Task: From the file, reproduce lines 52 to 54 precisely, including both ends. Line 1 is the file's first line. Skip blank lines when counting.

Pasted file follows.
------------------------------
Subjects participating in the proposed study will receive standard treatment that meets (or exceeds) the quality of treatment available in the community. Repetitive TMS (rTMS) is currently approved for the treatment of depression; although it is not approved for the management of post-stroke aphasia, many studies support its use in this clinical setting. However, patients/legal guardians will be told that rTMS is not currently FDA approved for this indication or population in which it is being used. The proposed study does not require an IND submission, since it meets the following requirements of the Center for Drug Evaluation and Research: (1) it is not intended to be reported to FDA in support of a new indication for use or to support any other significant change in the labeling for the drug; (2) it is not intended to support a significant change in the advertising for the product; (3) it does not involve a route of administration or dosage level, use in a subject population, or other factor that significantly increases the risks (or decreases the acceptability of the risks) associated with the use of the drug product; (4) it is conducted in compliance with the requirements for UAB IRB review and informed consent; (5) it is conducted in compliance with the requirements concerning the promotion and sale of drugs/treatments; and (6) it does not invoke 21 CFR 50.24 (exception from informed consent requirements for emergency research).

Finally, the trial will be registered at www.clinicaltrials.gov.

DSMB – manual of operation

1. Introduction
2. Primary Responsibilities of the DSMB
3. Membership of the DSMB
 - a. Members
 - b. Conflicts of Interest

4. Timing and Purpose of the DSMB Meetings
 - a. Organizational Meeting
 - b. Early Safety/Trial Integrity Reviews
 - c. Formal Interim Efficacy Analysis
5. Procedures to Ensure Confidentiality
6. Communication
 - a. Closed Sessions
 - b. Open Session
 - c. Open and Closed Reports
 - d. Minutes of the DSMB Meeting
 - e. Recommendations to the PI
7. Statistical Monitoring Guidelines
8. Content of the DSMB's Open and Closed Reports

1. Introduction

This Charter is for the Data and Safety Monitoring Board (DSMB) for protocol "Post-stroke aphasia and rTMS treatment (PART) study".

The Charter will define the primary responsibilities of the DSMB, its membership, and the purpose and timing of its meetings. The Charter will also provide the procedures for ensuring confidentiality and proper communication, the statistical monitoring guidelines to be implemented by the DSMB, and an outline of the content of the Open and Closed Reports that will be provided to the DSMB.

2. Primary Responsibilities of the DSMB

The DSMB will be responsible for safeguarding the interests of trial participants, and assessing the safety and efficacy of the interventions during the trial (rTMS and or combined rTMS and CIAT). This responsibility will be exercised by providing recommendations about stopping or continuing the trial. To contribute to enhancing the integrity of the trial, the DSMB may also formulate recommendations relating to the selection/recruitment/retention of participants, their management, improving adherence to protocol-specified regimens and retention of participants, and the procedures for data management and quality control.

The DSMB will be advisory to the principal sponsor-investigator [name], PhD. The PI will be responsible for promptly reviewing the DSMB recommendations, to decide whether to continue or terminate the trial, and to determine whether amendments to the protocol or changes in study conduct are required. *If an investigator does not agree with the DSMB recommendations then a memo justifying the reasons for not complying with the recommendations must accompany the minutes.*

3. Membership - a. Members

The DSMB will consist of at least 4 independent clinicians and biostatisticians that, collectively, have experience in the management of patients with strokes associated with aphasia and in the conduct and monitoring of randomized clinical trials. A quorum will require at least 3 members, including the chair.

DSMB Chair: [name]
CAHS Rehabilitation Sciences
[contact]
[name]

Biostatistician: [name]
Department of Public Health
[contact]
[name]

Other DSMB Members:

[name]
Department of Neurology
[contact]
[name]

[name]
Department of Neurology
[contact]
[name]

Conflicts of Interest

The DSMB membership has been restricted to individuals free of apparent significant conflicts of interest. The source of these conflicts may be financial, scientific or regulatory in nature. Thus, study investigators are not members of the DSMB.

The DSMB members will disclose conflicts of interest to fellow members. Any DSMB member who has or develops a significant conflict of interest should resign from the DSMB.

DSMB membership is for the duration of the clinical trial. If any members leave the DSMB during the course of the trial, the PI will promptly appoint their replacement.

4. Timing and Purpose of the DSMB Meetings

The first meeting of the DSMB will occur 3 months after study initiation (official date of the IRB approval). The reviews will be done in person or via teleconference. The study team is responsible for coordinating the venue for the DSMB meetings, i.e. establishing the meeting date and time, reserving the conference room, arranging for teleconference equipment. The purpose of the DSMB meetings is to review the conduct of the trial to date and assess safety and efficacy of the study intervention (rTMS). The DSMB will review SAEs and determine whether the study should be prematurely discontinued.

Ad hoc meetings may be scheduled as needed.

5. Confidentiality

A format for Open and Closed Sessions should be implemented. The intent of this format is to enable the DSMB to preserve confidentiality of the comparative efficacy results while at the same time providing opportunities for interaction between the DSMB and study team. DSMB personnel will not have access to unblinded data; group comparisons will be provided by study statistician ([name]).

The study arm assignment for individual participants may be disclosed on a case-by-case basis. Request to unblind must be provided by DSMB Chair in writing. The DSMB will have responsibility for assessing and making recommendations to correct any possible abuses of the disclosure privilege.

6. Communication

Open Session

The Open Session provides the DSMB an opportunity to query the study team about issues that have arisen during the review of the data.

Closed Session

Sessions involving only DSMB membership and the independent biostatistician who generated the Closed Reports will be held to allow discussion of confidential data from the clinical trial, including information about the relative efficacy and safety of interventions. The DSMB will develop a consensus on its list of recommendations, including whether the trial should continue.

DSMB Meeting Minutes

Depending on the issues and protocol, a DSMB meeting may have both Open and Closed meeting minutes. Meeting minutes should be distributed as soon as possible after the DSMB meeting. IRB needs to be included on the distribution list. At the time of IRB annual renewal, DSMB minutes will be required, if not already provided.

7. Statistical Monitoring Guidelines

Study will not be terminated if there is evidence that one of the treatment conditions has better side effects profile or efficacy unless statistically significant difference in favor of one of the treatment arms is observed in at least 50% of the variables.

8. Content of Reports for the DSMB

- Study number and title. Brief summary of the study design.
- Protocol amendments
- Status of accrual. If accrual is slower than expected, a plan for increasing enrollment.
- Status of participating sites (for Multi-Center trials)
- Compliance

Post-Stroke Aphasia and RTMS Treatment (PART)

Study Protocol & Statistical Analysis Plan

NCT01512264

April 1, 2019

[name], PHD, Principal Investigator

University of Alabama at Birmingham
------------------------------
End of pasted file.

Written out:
The first meeting of the DSMB will occur 3 months after study initiation (official date of the IRB approval). The reviews will be done in person or via teleconference. The study team is responsible for coordinating the venue for the DSMB meetings, i.e. establishing the meeting date and time, reserving the conference room, arranging for teleconference equipment. The purpose of the DSMB meetings is to review the conduct of the trial to date and assess safety and efficacy of the study intervention (rTMS). The DSMB will review SAEs and determine whether the study should be prematurely discontinued.

Ad hoc meetings may be scheduled as needed.

5. Confidentiality